>I just got off the phone with a friend of mine. Business is up he said, but he didn't know why. I asked him a few questions, but the more we spoke about it the more concerned I became.
"What do you mean, you don't know why they're buying?"
"We never know why they buy," he told me.
"Nope. They just do."
My friend thinks he knows what is great about his product. They believe they understand it's applications, they just don't understand what drives sales.
And there's something else - it has to do with pricing and profits.
Since they don't really know why customers buy from them, it follows that they don't understand the full value customers get from their products. So they don't know what to charge! They discount to make sales - since they don't fully understand the customer's pain points - and that means - they always leave lots of money on the table.
When times are tough - and many people are feeling squeezed these days - there is tendency to panic. Who wouldn't? The economy, the financial markets, and now - terrorism. I read where a group of psychiatrists saying the country was on the brink of a nervous breakdown!
That's certainly not what I want for my customers! Is that what you want for yours?
I think this question can be a profitable one. What do you want for your customers? I started thinking about this and came up with a few others for you to ask yourself.
Why do you want to serve your customers? What do you love about your particular customers? Are they perfect customers? If not, who would be? Describe them.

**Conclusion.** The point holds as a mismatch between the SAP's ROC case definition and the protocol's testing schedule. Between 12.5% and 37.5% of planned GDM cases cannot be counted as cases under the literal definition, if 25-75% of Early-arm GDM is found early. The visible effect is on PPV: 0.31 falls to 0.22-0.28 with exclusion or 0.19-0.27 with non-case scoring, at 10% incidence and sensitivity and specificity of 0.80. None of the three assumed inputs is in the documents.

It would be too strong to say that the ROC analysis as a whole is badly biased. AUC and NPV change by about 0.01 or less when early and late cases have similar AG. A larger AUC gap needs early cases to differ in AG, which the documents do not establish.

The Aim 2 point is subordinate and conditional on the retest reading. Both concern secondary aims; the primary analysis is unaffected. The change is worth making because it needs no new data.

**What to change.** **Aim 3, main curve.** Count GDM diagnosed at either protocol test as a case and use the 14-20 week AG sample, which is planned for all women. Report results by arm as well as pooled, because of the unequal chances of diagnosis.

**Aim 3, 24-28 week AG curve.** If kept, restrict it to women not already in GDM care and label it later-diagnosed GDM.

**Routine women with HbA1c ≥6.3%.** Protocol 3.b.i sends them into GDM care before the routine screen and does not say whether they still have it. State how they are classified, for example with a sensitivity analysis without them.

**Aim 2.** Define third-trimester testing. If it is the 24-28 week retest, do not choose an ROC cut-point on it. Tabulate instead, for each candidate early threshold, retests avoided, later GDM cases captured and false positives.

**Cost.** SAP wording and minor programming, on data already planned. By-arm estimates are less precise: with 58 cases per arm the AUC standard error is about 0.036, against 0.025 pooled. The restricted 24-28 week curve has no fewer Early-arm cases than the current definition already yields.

Case Studies and the Value Proposition
So I began thinking about my friend's sales problem - which brought me to thinking about a favorite topic of mine - the value proposition. Not in the sense of your USP, but in the sense of - what is the value of your product (or service) to your customer?
In other words, what is your product worth? How much - in money terms - does your customer save or earn when they use whatever it is you sell? Can you quantify that?
If you can't, well - you need to. It will make it much easier to sell.
But it's too complicated - we can't really say what they get from it.
No wonder you have trouble selling when times get tough. If you knew what it was worth, and it was worth more than you were selling it for, you'd have customers lining up pounding on your door for it.
You have to go out and do case studies. Exactly why did they buy. Exactly what is the application. Exactly how much more did they earn because of it and how did they earn it. Or, exactly how much did they save because of it and how did they save it. Get five or six of those and you'll be able to build a return-on-investment case for any prospect, and damn the economy. Which brings me to one last thing - the holy trinity of repeat sales.
Up-sell, Re-sell and Cross-sell What is your best possible source of revenue right now, bar none?
Your existing customers, right? Of course - they always are. Which means you should have a regular program to stay in contact.
What are you doing about repeat customer sales? When was the last time you contacted each customer, and made them an offer of some kind? What - you're waiting for them to call you?
Conclusion: You've got to contact your customers. Under any pretext, for any reason.
To solidify and maintain your relationships, and reconfirm why you want to do business with them. To understand your value from their perspective. And lastly, to make sure they are being served properly and to sell them everything they need.
About the author:
Paul Lemberg is the President of Quantum Growth Coaching: More Profits and More Life for Entrepreneurs, Guaranteed. To get your copy of our free report with detailed steps to grow your business at least 40% faster, go to www.fastergrowthnow.com
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